Although Henson repeatedly tried to get the court to turn over the

private e-mail, on the account that it had no relevance to the Dora Kent

case, they would not return it.  So Henson and his group sued the FBI

for not intervening on their behalf in this case (Computer Underground

Digest, 1.04).

        The stealing of private e-mail like in the Alcor case is another

precedent that can have dangerous repercussions.  This is the equivalent

of law enforcement officers obtaining a search warrant for a post office

because some of its employees were suspected of illegal activities, and

proceeding to seize all mail contained in the post office and reading

it, and not returning it to its intended recipients.

        At the time of this writing, Alcor case was settled out of

court. The result of the settlement was not available.

        As we can see from these examples, there is a fundamental

difference in how the legal community in the U.S. views printed and

electronic media.  Print media is protected by the First Amendment;

electronic media is not.  This is a difference that should not exist.

Almost all newspapers and magazines exist in electronic form before they

are printed.  Electronic digests follow the same process, but they leave

out the final step - the actual printing.  There have been cases of

electronic hacker magazines being shut down for publishing hacked

(stolen) documents.

        However there is a hacker magazine called 2600 that doesn't

leave out the final step.  Printed, not electronic, copies are sent to

subscribers.  2600 has included similarly hacked documents, but has

never been accosted. According to 2600 editor Emmanuel Goldstein, it is

because of the physical printing, "I've got one advantage.  I come out

on paper and the Constitution knows how to deal with paper." (Barlow).

Computer based media and e-mail should have the same Constitutional

protection as the written word.  But it doesn't.  Why not?

        We can answer this question by tracing history back to the late

1700's when the Framers were writing the Constitution. They had no

concept of computers or electronic communication at its current level.

Because of this excusable lack of foresight, the Constitution and Bill

of Rights do not contain specific provisions for computer based speech

and the computerized press.  In fact, the word "press" implies the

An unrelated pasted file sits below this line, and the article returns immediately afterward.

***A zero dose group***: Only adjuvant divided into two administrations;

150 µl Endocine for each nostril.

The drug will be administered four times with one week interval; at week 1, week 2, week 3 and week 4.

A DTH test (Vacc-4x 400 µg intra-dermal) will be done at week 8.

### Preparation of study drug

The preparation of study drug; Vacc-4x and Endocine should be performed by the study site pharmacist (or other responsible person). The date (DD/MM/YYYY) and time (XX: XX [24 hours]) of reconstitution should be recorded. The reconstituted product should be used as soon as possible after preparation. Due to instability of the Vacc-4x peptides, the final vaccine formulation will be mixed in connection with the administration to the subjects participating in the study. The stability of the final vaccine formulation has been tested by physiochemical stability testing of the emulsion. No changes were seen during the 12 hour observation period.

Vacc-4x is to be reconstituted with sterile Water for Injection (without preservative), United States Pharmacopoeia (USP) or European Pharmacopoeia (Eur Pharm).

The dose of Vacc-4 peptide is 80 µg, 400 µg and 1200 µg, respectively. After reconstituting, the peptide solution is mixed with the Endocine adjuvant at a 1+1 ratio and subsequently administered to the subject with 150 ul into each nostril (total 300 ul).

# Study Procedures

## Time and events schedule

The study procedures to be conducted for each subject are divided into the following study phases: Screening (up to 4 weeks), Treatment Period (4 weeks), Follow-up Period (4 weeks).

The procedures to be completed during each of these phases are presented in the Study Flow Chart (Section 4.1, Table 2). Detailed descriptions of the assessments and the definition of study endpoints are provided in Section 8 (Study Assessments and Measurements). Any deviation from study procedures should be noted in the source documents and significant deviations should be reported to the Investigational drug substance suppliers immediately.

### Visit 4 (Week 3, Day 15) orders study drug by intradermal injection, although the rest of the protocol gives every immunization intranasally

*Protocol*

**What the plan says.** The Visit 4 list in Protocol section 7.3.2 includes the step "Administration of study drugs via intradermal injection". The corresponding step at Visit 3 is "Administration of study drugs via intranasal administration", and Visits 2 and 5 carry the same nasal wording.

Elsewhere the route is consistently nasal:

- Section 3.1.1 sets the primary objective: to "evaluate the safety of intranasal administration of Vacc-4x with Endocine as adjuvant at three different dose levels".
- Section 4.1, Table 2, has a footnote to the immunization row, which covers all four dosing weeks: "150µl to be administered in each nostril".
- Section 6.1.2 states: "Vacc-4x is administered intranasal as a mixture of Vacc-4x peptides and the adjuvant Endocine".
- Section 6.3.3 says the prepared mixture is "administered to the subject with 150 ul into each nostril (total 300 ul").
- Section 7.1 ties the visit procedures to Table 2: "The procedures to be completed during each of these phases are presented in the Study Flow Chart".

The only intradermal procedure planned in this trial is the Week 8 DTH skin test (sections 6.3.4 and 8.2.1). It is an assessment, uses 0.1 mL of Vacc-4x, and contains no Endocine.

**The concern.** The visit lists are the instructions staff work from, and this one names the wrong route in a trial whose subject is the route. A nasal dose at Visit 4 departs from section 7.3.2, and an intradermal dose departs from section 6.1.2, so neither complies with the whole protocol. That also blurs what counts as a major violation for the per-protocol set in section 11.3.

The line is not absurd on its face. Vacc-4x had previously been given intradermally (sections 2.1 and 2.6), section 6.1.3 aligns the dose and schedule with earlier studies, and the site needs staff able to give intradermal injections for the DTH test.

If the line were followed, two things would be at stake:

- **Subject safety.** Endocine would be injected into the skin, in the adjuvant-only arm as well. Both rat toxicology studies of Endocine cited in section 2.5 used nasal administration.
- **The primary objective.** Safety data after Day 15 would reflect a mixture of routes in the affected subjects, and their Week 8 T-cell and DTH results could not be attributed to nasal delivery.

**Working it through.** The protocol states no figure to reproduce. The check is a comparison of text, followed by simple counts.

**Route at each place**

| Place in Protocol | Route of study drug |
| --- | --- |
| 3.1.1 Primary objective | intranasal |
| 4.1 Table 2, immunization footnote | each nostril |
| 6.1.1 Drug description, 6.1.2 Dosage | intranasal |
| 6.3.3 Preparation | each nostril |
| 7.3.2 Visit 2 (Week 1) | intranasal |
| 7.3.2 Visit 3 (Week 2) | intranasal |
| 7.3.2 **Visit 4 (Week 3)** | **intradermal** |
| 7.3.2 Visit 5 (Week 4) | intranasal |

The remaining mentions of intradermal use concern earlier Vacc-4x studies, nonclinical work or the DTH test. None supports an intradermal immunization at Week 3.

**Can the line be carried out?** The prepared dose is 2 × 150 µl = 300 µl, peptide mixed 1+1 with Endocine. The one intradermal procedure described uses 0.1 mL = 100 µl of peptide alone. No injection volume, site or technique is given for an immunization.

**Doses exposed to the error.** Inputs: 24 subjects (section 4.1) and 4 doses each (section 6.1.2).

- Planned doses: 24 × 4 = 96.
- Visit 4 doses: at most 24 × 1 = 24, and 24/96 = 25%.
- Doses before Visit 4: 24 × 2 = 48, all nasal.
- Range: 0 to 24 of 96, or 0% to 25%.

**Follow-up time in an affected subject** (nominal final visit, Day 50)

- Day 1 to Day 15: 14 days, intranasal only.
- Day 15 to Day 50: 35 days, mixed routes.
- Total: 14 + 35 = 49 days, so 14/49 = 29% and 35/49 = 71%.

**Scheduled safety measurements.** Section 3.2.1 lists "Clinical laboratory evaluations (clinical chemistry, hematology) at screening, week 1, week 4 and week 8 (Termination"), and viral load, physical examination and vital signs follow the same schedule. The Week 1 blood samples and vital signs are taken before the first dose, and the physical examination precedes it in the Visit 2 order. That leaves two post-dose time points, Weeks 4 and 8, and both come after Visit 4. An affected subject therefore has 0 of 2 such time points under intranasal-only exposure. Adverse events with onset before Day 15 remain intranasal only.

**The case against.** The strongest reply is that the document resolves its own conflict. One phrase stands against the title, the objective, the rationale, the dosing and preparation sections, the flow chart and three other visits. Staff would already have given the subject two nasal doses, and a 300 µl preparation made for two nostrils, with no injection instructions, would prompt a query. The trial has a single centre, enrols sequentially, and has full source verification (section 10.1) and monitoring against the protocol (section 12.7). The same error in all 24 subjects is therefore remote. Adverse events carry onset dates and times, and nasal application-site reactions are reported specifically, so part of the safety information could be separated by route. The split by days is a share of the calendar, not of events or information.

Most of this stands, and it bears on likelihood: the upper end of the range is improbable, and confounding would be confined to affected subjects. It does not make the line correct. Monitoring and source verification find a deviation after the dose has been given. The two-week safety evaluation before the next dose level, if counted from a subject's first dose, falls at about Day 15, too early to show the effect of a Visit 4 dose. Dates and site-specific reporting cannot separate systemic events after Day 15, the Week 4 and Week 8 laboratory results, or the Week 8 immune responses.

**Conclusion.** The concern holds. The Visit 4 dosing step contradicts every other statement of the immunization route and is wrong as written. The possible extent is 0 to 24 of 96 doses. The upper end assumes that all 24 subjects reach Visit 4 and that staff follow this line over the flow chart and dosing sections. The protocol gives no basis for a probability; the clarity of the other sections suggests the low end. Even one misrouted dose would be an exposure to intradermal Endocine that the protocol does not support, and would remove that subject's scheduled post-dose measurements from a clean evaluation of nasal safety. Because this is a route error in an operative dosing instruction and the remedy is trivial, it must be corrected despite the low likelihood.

printed press, not actual process of disseminating information to large

numbers of people.  In the Fourth Amendment, an individual's "papers"

are safe from unreasonable search and seizure.  Electronic, or

unprinted, "papers" are not specifically protected.  In strict

interpretations of the Constitution, electronic media are not protected.

Of course, this is nonsense since the only difference between an article

in a newspaper or magazine and an article stored electronically, that is

intended to be printed, is the act of printing.

        Using the Steve Jackson Games and Alcor cases as a basis,

it is proposed that the following guidelines be legislated:

        1) If computer information is to be seized, the search warrant
           must explicitly describe the data sought.  The officers
           carrying out the search should seize only the storage devices
           (floppy disk, hard disk, magnetic tape) holding this
           information.

        2) If the storage device(s) seized contain other information as
           well as the data described by the warrant, the wanted data
           should be copied them the storage device should be promptly
           returned.

        3) If any electronic mail is confiscated, only the pieces from
           or to suspects of the crime should be read.  The rest should
           be promptly returned unread to the addressees.


        By following these guidelines, we can avoid many violations of

individual privacy that the Constitution, in its current wording,

allows.  In the final section a somewhat radical step to help our

society into the information age is recommended.


IV: Where Do We Go From Here?